Jack Cornell gets 2nd chances with Ravens

As Jack Cornell watched the 2012 NFL Draft in April, he saw teammate after teammate realize his dream of being “drafted to play professional football”:https://www.dailyillini.com/article/2012/04/four_illini_drafted_in_first_two_rounds. First, it was Whitney Mercilus, followed by A.J. Jenkins, Jeff Allen and Tavon Wilson. He watched and waited, still hanging on to the chance that his name may be called.

But it wasn’t.

The 6-foot-6, 315-pound former Illini offensive lineman didn’t let that sway his hope and determination to play in the NFL. So when the “Baltimore Ravens called him”:https://www.dailyillini.com/article/2012/04/cornell_dimke_ford_sign_contracts_as_undrafted_free_agents two weeks after the draft, Cornell was ecstatic for the chance to play at the next level.

Four months later, Cornell has officially made the Baltimore Ravens practice squad.

“It doesn’t really matter how you get there,” Cornell said in a phone interview. “I was just fortunate enough to get a call and take advantage of every opportunity I can get. That’s what got me to this point.”

Cornell has made the most of his situation throughout his football career. He played only sparingly at Illinois his first two years before playing in all 13 games in his junior year, helping the Illini to the top rushing attack in the Big Ten. He became a team captain his senior year and started every game for the first time in his Illini career, receiving the Red Grange Award for dedication. He calls himself blessed, saying it has all been a whirlwind with just how far he’s come in his career.

He still keeps in contact with players like former Illinois offensive lineman Jeff Allen and current linemen Hugh Thornton and Graham Pocic, who mentioned the two talk at least every other day. Cornell still feels like they are all brothers.

“He’s having a great time, and he’s really worked his ass off,” Pocic said. “He deserves it.”

Cornell played right guard for much of his time in college — all 19 of his starts in college were at that position — but injuries to the Ravens offensive line shifted him to right tackle, allowing him to line up with the Raven’s first-team offense, an experience that “he called humbling”:http://articles.baltimoresun.com/2012-08-01/sports/bal-jack-cornell-humbled-by-running-with-first-offense-at-right-tackle-20120731_1_deangelo-tyson-bryant-mckinnie-kelechi-osemele.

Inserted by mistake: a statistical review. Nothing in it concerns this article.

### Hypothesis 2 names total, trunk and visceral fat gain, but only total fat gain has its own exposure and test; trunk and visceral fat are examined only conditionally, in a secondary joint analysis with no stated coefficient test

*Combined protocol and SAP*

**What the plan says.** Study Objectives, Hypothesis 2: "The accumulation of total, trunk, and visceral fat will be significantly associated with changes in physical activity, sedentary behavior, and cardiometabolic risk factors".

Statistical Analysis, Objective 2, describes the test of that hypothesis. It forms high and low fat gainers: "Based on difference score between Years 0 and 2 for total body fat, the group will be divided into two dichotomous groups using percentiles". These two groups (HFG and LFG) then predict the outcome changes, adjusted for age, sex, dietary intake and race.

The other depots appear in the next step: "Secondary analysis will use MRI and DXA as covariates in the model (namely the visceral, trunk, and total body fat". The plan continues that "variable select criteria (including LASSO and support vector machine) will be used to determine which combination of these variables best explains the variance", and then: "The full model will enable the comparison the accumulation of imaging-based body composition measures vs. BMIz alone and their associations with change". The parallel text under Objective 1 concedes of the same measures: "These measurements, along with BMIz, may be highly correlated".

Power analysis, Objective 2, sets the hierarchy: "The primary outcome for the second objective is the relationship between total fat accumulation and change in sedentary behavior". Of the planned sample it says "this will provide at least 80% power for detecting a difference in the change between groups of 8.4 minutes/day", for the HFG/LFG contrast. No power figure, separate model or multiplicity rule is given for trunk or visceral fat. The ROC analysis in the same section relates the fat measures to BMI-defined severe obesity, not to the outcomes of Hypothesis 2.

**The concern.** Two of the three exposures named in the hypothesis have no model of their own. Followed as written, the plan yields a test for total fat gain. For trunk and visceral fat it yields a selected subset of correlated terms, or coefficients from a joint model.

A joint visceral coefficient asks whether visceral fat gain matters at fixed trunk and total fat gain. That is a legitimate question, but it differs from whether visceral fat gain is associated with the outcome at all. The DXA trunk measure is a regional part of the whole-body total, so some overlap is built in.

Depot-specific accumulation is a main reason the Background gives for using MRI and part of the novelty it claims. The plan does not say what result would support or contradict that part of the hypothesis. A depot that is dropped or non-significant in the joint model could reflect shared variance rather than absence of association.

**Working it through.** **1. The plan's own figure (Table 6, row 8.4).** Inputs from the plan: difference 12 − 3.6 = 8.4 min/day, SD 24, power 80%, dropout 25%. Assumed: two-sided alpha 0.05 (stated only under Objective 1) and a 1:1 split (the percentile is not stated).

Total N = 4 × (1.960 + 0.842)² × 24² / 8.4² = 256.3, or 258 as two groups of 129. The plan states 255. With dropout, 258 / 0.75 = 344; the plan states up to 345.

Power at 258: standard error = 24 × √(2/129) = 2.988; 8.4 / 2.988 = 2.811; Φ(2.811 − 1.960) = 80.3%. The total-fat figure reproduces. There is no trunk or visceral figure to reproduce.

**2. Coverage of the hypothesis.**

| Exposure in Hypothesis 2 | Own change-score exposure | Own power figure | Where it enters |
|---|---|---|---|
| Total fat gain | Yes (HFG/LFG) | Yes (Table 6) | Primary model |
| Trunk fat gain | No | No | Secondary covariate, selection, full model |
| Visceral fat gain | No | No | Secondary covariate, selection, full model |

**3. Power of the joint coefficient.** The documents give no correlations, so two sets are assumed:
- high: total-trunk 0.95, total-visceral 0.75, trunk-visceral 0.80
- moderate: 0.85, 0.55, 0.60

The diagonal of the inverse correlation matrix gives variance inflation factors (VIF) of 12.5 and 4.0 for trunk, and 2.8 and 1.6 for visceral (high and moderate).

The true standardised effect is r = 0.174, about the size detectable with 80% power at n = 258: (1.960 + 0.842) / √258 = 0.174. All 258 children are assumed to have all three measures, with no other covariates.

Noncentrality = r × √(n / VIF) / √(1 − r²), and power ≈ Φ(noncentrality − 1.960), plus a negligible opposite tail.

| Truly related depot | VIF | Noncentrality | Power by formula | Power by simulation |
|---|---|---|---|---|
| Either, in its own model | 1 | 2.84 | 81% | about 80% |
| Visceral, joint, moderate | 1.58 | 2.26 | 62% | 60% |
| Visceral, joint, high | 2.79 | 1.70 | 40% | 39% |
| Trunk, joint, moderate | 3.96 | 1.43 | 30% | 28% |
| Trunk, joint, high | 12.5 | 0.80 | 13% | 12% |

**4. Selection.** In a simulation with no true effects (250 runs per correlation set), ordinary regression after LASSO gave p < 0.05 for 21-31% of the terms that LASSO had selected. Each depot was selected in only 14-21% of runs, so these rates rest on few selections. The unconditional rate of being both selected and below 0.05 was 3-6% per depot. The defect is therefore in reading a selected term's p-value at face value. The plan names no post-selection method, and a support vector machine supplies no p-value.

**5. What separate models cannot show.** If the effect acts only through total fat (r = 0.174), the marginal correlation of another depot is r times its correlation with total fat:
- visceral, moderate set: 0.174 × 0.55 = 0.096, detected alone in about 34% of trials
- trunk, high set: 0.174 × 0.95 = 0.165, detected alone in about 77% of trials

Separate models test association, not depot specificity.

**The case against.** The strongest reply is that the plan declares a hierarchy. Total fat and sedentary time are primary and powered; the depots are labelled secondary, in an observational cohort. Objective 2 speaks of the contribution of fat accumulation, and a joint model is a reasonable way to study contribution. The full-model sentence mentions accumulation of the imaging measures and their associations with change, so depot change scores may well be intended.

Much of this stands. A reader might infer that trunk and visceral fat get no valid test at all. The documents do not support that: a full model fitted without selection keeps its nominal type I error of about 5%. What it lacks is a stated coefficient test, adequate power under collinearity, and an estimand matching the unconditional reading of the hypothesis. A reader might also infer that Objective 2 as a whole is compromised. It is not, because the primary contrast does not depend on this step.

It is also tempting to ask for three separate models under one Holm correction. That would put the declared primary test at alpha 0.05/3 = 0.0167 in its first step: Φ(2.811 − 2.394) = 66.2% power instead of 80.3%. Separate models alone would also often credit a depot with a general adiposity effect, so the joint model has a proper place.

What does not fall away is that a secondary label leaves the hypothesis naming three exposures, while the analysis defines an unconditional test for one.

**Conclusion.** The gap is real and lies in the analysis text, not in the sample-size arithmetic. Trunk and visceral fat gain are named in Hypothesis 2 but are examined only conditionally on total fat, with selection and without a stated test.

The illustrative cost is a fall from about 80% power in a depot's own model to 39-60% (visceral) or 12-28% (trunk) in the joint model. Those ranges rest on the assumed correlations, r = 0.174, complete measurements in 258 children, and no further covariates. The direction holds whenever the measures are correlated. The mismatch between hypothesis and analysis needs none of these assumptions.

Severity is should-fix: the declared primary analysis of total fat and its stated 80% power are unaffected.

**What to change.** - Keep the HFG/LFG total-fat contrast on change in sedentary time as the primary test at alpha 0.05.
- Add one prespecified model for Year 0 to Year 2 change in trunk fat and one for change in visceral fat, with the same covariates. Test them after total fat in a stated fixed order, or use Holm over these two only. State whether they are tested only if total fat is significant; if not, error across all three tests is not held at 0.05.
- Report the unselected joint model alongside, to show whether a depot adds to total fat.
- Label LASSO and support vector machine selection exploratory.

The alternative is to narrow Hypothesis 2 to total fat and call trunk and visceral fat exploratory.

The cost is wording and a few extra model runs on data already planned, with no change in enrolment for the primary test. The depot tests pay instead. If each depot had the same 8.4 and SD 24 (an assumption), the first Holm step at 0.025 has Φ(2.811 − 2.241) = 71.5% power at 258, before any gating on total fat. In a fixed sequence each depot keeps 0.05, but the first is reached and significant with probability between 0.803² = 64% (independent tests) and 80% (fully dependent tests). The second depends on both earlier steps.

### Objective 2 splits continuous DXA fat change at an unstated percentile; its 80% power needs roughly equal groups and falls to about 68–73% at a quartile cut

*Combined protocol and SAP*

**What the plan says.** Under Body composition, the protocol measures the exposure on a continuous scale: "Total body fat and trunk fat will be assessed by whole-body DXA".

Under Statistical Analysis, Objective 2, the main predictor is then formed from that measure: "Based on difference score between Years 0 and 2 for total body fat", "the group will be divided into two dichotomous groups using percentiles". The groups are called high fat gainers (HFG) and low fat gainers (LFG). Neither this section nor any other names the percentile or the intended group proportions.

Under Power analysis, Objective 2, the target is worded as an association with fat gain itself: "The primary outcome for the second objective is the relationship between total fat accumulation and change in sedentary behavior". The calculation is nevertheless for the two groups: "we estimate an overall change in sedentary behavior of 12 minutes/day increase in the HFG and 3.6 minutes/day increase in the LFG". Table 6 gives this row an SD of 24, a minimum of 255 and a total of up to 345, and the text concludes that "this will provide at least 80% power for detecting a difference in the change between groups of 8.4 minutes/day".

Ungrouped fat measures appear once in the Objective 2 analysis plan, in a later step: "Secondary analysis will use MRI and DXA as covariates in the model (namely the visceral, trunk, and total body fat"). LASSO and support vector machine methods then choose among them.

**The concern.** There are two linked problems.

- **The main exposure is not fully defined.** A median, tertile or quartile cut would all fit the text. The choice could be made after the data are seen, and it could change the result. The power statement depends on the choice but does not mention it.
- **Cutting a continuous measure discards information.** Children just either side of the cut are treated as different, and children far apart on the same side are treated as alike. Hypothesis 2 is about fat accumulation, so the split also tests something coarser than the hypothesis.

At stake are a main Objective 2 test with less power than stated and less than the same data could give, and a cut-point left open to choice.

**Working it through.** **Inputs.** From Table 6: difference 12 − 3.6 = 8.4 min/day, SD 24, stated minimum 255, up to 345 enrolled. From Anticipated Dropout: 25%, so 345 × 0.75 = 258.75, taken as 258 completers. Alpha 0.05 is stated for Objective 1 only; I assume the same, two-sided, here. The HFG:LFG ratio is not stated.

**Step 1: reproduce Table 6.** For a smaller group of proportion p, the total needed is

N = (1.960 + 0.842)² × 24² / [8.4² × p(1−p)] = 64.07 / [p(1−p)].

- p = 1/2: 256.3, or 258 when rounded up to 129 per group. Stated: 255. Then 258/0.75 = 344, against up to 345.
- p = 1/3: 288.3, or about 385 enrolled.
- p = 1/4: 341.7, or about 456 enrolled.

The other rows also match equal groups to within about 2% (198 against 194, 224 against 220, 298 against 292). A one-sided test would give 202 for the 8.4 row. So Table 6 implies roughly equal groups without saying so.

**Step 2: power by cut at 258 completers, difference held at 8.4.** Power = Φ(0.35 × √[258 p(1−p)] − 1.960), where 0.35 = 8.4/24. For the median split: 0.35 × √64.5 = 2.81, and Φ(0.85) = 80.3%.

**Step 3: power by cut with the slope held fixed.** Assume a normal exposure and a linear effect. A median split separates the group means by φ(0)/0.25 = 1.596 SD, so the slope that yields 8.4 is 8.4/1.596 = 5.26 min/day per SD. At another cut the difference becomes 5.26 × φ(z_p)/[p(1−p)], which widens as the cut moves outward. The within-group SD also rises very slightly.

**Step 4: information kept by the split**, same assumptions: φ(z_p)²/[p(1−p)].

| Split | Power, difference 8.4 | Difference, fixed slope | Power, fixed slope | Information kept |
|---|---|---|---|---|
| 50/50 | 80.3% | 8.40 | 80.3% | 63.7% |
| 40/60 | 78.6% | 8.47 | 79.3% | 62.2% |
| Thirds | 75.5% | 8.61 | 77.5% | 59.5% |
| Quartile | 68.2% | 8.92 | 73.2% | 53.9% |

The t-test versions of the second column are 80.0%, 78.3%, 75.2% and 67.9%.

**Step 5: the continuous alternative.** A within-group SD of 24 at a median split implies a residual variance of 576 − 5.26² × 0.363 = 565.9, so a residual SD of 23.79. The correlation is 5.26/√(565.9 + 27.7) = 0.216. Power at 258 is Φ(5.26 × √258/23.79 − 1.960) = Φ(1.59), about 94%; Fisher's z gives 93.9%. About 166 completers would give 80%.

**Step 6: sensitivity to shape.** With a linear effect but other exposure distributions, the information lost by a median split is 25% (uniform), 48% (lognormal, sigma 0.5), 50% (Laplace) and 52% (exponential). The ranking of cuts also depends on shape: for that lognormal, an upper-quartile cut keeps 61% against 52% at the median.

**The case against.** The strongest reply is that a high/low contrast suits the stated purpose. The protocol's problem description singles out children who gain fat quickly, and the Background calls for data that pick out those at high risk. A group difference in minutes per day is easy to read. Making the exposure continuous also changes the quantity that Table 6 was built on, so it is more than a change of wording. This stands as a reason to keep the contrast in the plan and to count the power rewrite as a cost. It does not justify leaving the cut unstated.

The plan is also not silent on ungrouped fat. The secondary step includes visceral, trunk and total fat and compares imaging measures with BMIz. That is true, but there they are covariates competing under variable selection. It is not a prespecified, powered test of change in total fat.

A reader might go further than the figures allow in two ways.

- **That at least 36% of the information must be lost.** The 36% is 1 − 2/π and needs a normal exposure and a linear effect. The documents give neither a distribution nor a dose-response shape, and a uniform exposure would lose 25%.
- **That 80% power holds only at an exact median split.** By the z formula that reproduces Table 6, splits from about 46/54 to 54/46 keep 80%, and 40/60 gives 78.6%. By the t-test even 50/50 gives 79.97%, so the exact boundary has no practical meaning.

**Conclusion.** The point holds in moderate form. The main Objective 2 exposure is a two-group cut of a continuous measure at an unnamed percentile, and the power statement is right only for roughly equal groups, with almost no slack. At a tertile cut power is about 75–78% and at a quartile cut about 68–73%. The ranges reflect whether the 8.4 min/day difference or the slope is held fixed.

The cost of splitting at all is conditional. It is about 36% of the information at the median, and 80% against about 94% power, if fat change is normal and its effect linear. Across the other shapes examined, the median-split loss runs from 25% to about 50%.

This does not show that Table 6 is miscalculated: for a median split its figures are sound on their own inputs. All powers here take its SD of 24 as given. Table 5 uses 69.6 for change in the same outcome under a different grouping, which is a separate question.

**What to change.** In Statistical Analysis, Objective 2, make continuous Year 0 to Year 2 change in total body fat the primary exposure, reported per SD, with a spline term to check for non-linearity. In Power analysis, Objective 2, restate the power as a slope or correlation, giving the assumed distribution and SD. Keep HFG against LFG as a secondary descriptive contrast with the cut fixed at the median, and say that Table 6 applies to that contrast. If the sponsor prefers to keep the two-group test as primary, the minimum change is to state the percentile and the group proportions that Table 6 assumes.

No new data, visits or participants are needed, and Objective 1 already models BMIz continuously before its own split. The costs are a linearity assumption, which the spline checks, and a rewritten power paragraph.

“To run with the ones and block for (Ravens quarterback) Joe Flacco, or make holes for (running back) Ray Rice, it definitely makes you step your game up. It forced me to focus in on every little detail of my job.”

It gave him a chance to line up next to right guard Marshal Yanda at times, the teammate the Ravens player development program assigned as Cornell’s mentor in his rookie season. Yanda hasn’t just taught Cornell about technique on the football field, but many things off the field, from taking care of his body to carrying himself around the locker room. And Cornell said he’s trying to emulate the type of player Yanda is.

As a member of the practice squad, Cornell is presented with a different challenge — trying to match up against the likes of linebacker Ray Lewis and the vaunted Ravens defense. It’s something that even the most veteran of linemen struggle with, and Cornell said he’s had the chance to see a lot of Pro Bowl defensive lineman Haloti Ngata.

“I just want to take advantage of it,” he said, with a reminder that if he’s not getting better, then he’s getting worse. “Getting to learn how to play professional football against the best in the world at what they do, I really try to focus on my technique, and it makes me work that much harder.”

Even though it may not have looked like it months ago, Cornell is doing exactly what he’s been doing his whole life at this time of year: playing football.

“My entire life, all I wanted to do is play in the National Football League,” Cornell said. “And now I’m living it. It’s so awesome.”

_Jamal can be reached at [email protected] and @JamalCollier._